As we know, most people are surrounded by friends and loved ones. Among their many functions they effectively become “Keepers of the Lore.” It is their job to conceal and/or minimize the unsavory stuff while injecting exaggeration and hyperbole into anything that might be good, not necessarily limiting themselves to things that actually happened.
The theory states that the ability to discover unflattering information about a person is directly proportional to the amount of time that has passed. It also states that just about everyone has some kind of freakish penchant or skeleton in their closet. In many cases, information about these quirks never sees the light of day.
Let’s take someone like George Washington. He famously chopped down a cherry tree and, when confronted about it, said, “I can’t tell a lie, Pa.” Or did he? The story came from a book written about George Washington after his death, which was written by a guy who plagiarized other stories for the man’s life from published fiction of the time. No credible source for the story was ever found, so the cherry tree incident is considered apocryphal and its credibility is questioned.
There is also the matter of Washington crossing the Delaware as portrayed in the famous painting. In the picture Washington maintains a heroic stance at the bow of the boat. The painting has been analyzed, though, and many “historical inaccuracies” have been found. They include:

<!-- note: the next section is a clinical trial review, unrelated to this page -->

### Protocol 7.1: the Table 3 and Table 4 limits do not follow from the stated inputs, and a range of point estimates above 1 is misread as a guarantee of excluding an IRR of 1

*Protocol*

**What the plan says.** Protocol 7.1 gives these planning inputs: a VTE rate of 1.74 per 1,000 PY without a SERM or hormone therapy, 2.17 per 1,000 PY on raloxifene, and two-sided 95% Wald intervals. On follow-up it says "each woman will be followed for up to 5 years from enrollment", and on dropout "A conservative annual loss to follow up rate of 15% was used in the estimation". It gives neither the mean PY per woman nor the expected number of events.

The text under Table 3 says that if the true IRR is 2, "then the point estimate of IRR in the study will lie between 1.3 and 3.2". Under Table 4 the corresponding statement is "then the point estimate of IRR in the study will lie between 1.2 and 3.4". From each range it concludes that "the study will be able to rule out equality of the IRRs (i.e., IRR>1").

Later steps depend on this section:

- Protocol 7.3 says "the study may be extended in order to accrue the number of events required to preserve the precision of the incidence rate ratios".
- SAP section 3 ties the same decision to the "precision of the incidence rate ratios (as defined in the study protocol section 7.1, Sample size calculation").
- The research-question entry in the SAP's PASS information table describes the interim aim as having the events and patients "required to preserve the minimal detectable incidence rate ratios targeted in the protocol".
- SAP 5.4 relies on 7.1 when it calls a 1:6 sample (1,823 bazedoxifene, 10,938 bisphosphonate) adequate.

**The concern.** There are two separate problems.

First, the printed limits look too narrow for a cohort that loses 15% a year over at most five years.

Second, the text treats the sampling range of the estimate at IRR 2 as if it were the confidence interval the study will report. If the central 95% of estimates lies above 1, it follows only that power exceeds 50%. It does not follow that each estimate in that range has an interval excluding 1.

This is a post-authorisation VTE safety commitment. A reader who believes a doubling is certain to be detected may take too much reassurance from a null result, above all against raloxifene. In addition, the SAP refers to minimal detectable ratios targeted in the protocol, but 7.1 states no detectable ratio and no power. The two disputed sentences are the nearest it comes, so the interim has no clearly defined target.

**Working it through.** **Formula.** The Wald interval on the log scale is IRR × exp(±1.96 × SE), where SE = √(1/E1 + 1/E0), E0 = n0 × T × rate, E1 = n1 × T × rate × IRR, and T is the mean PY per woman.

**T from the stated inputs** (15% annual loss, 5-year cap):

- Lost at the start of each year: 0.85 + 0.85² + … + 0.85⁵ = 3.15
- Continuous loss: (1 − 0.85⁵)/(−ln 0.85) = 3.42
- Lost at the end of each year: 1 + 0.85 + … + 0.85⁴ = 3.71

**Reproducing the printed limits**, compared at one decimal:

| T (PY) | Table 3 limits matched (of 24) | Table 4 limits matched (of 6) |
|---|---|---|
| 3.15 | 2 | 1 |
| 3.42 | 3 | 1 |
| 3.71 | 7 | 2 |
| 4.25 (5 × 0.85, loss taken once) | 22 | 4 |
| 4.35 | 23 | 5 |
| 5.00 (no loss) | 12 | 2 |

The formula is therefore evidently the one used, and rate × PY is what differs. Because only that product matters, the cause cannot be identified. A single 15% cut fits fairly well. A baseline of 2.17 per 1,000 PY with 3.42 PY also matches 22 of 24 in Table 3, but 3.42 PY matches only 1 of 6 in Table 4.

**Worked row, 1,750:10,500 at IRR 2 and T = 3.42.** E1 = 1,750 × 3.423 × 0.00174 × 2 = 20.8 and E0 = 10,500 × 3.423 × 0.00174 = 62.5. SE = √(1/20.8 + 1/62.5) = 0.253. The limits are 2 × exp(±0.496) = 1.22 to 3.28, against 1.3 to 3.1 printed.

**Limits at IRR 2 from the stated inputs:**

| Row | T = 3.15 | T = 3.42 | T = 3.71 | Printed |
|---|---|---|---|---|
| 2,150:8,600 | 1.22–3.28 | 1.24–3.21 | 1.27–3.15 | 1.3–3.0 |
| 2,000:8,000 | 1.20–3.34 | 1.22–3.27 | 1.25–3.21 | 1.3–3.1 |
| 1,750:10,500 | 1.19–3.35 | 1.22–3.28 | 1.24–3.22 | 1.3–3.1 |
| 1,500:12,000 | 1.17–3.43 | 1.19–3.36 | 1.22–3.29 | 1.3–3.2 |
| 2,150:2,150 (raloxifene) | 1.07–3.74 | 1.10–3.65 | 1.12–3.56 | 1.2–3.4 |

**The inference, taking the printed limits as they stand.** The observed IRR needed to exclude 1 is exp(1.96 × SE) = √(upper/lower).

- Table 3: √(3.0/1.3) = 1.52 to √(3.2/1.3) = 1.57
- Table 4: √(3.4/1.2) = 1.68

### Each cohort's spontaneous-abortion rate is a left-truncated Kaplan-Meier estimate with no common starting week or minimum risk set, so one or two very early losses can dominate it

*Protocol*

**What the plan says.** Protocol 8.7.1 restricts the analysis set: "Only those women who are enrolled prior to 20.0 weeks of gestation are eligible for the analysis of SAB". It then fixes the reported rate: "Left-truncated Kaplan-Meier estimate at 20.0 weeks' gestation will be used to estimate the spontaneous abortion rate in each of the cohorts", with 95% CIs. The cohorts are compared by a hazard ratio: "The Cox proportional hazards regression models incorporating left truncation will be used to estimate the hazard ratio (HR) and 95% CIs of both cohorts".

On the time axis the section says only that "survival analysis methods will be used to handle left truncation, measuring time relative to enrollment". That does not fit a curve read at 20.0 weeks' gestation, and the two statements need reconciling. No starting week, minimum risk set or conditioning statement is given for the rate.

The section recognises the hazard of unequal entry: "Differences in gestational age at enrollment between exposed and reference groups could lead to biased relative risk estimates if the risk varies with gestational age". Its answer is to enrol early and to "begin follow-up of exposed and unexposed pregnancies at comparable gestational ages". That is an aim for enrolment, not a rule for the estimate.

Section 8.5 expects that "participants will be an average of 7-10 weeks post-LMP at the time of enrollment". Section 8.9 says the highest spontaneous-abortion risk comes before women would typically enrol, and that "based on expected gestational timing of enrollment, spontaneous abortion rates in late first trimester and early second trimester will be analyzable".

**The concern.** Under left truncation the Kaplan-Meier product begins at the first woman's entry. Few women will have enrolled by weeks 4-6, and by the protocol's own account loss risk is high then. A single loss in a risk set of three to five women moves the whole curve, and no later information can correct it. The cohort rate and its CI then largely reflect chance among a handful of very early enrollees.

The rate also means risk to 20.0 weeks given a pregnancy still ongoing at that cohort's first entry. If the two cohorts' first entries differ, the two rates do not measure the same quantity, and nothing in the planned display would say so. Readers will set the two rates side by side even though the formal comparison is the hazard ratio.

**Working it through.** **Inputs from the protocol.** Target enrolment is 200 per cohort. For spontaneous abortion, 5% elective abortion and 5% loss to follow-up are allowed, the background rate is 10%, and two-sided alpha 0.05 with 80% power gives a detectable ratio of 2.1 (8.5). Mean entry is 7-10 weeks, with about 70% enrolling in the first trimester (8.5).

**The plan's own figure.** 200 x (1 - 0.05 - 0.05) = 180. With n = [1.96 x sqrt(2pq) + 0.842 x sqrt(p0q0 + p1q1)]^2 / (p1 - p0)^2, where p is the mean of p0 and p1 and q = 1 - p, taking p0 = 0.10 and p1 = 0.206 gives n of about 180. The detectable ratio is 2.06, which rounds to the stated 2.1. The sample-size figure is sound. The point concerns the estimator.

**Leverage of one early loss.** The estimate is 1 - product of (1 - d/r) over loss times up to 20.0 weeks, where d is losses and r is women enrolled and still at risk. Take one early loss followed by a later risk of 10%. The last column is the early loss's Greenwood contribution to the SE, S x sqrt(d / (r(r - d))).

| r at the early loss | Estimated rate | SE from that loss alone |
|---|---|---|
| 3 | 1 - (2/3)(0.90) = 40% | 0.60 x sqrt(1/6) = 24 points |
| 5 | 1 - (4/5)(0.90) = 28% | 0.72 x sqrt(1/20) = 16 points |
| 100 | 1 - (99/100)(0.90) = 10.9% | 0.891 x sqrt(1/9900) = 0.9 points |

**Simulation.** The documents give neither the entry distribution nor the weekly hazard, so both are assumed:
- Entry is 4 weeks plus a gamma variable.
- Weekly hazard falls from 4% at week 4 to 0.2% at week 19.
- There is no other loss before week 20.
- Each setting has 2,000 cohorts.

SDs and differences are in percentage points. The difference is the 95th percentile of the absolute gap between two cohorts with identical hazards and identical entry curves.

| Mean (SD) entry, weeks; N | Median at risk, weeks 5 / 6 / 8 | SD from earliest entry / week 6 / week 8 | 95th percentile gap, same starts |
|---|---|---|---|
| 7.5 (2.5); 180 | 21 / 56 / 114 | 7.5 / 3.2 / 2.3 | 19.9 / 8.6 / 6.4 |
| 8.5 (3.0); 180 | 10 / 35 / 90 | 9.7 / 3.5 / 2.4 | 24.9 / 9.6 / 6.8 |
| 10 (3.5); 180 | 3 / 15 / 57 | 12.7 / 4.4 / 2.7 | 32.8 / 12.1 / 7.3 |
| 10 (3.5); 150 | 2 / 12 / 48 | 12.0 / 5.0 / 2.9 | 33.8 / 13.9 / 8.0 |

- It was raining during the crossing.
- Some reason that it would have been difficult for Washington to stand in choppy waters. Another theory states, however, that perhaps the occupants of the boat were standing to avoid icy water.
- The flag in the painting didn’t yet exist at the time of the crossing.
- The boat is the wrong model and appears too small to carry the occupants. The actual boats used had higher sides.
- The crossing took place at night, not in the day.
- The river shown is far narrower than where the crossing took place.
- Horses were not ferried across the river in boats.
- The painting shows Washington’s boat going geographically in the wrong direction.
I think this one example shows how history can tend to get a few facts wrong. So it is also easy to imagine the volume of information that may be omitted altogether.